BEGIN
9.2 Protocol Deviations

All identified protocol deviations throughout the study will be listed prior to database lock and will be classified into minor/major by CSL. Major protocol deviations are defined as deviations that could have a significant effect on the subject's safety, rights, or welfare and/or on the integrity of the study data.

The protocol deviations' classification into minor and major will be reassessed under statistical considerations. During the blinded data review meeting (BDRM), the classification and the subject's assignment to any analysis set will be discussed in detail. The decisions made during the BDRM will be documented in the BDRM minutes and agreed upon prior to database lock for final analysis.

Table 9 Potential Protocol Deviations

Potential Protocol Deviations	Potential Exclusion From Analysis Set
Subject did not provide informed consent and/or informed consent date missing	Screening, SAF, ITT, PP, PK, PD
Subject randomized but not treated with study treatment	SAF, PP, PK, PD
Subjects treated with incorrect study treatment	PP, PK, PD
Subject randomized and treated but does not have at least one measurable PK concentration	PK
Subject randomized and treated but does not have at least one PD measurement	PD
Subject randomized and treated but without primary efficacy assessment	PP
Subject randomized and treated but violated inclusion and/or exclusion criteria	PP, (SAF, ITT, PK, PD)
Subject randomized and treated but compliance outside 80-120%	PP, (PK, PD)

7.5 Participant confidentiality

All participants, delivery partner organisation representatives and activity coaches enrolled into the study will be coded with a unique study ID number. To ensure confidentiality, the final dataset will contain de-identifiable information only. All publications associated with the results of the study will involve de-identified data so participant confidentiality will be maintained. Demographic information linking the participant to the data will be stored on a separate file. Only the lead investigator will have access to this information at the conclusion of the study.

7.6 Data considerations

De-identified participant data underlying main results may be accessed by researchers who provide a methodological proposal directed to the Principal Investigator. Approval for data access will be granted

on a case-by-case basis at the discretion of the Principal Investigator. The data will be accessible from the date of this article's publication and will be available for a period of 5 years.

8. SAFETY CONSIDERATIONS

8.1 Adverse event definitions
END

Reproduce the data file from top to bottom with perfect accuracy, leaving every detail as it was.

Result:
9.2 Protocol Deviations

All identified protocol deviations throughout the study will be listed prior to database lock and will be classified into minor/major by CSL. Major protocol deviations are defined as deviations that could have a significant effect on the subject's safety, rights, or welfare and/or on the integrity of the study data.

The protocol deviations' classification into minor and major will be reassessed under statistical considerations. During the blinded data review meeting (BDRM), the classification and the subject's assignment to any analysis set will be discussed in detail. The decisions made during the BDRM will be documented in the BDRM minutes and agreed upon prior to database lock for final analysis.

Table 9 Potential Protocol Deviations

Potential Protocol Deviations	Potential Exclusion From Analysis Set
Subject did not provide informed consent and/or informed consent date missing	Screening, SAF, ITT, PP, PK, PD
Subject randomized but not treated with study treatment	SAF, PP, PK, PD
Subjects treated with incorrect study treatment	PP, PK, PD
Subject randomized and treated but does not have at least one measurable PK concentration	PK
Subject randomized and treated but does not have at least one PD measurement	PD
Subject randomized and treated but without primary efficacy assessment	PP
Subject randomized and treated but violated inclusion and/or exclusion criteria	PP, (SAF, ITT, PK, PD)
Subject randomized and treated but compliance outside 80-120%	PP, (PK, PD)

7.5 Participant confidentiality

All participants, delivery partner organisation representatives and activity coaches enrolled into the study will be coded with a unique study ID number. To ensure confidentiality, the final dataset will contain de-identifiable information only. All publications associated with the results of the study will involve de-identified data so participant confidentiality will be maintained. Demographic information linking the participant to the data will be stored on a separate file. Only the lead investigator will have access to this information at the conclusion of the study.

7.6 Data considerations

De-identified participant data underlying main results may be accessed by researchers who provide a methodological proposal directed to the Principal Investigator. Approval for data access will be granted

on a case-by-case basis at the discretion of the Principal Investigator. The data will be accessible from the date of this article's publication and will be available for a period of 5 years.

8. SAFETY CONSIDERATIONS

8.1 Adverse event definitions